Aural diversity

We are part of a research network that has just been funded, focused around Aural diversity.

Aural Diversity arises from the observation that everybody hears differently. The assumption that we all possess a standard, undifferentiated pair of ears underpins most listening scenarios. Its the basis of many audio technologies, and has been a basis for much of our understanding of hearing and hearing perception. But the assumption is demonstrably incorrect, and taking it too far means that we miss out on many opportunities for advances in auditory science and audio engineering. We may well ask: whose ears are standard? whose ear has primacy? The network investigates the consequences of hearing differences in areas such as: music and performance, soundscape and sound studies, hearing sciences and acoustics, hearing care and hearing technologies, audio engineering and design, creative computing and AI, and indeed any field that has hearing or listening as a major component.

The term ‘auraldiversity’ echoes ‘neurodiversity’ as a way of distinguishing between ‘normal’ hearing, defined by BS ISO 226:2003 as that of a healthy 18-25 year-old, and atypical hearing (Drever 2018, ‘Primacy of the Ear’). This affects everybody to some degree. Each individual’s ears are uniquely shaped. We have all experienced temporary changes in hearing, such as when having a cold. And everybody goes through presbyacusis (age-related hearing loss) at varying rates after the teenage years.

More specific aural divergences are the result of an array of hearing differences or impairments which affect roughly 1.1 billion people worldwide (Lancet, 2013). These include noise-related, genetic, ototoxic, traumatic, and disorder-based hearing loss, some of which may cause full or partial deafness. However, “loss” is not the only form of impairment: auditory perceptual disorders such as tinnitus, hyperacusis and misophonia involve an increased sensitivity to sound.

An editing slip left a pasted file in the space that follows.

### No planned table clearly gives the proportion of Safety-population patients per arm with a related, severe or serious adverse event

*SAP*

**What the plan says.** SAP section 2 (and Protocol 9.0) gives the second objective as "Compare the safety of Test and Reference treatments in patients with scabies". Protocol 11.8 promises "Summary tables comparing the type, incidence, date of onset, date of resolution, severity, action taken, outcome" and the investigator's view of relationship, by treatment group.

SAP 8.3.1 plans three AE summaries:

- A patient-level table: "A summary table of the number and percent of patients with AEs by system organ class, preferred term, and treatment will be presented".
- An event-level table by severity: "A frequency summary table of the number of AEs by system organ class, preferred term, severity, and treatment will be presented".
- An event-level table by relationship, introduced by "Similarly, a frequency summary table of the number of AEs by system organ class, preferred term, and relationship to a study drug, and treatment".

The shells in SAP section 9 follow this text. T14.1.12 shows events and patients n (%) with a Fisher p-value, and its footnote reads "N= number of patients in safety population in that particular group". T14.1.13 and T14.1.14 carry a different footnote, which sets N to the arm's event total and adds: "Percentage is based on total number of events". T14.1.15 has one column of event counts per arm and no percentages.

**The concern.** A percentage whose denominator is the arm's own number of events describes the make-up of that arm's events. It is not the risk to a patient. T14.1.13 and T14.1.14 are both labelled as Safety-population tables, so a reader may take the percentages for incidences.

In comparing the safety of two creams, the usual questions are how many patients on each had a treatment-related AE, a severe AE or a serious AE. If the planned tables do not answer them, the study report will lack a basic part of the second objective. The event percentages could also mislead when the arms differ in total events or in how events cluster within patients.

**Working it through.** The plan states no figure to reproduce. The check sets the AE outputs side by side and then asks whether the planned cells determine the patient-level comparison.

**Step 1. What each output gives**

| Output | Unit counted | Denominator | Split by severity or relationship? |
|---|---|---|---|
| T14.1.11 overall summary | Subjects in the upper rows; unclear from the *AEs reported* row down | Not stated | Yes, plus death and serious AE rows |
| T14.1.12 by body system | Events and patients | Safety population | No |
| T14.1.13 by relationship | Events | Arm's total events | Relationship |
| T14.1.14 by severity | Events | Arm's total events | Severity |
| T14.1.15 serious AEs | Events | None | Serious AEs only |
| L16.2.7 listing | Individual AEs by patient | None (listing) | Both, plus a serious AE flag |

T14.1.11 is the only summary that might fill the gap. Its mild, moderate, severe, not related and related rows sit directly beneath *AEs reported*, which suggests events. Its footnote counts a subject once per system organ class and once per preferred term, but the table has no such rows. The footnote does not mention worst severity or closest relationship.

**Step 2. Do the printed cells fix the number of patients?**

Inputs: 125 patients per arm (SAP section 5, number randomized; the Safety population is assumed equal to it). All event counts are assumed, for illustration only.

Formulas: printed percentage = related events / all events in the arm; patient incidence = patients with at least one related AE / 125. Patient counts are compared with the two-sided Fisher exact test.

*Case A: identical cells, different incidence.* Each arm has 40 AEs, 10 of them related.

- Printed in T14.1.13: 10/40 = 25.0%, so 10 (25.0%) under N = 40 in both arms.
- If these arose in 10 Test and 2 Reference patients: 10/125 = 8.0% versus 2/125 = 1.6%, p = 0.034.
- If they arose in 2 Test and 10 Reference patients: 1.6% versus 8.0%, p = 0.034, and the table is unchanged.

And its been an issue in our research too. We’ve spent years developing automatic mixing systems that produce audio content like a sound engineer would (De Man et al 2017, ‘Ten Years of Automatic Mixing’). But to do that, we usually assume that there is a ‘right way’ to mix, and of course, it really depends on the listener, the listener’s environment, and many other factors. Our recent research has focused on developing simulators that allow anyone to hear the world as it really sounds to someone with hearing loss.

AHRC is funding the network for two years, beginning July 2021. The network is led by  Andrew Hugill of the University of Leicester. The core partners are the Universities of Leicester, Salford, Nottingham, Leeds, Goldsmiths, Queen Mary University of London (the team behind this blog), and the Attenborough Arts Centre. The wider network includes many more universities and a host of organisations concerned with hearing and listening.

The network will stage five workshops, each with a different focus:

  • Hearing care and technologies. How the use of hearing technologies may affect music and everyday auditory experiences.
  • Scientific and clinical aspects. How an arts and humanities approach might complement, challenge, and enhance scientific investigation.
  • Acoustics of listening differently. How acoustic design of the built and digital environments can be improved.
  • Aural diversity in the soundscape. Includes a concert featuring new works by aurally diverse artists for an aurally diverse audience.
  • Music and performance. Use of new technologies in composition and performance.

See http://auraldiversity.org for more details.

Invitation to online listening study

We would like to invite you to participate in our study titled “Investigation of frequency-specific loudness discomfort levels, in listeners with migraine-related hypersensitivity to sound“.

Please note : You do not have to be a migraine sufferer to participate in this study although if you are, please make sure to specify that, when asked during the study (for more on eligibility criteria check the list below)

Our study consists of a brief questionnaire, followed by a simple listening test. This study is targeted towards listeners with and without migraine headaches and in order to participate you have to meet all of the following criteria:

1) Be 18 years old or older

2) Not have any history or diagnosis of hearing loss

3) Have access to a quiet room to take the test

4) Have access to a computer with an internet connection

5) Have access to a pair of functioning headphones

The total duration of the study is approximately 25 minutes. Your participation is voluntary however valuable, as it could provide a useful insight on the auditory manifestations of migraine, as well as aid the identification of possible differences between participants with and without migraines, this way facilitating further research on sound adaptations for migraine sufferers.

To access the study please follow the link below:

https://golisten.ucd.ie/task/hearing-test/5ff5b8ee0a6da21ed8df2fc7

If you have any questions or would like to share your feedback on this study please email a.mourgela@qmul.ac.uk or joshua.reiss@qmul.ac.uk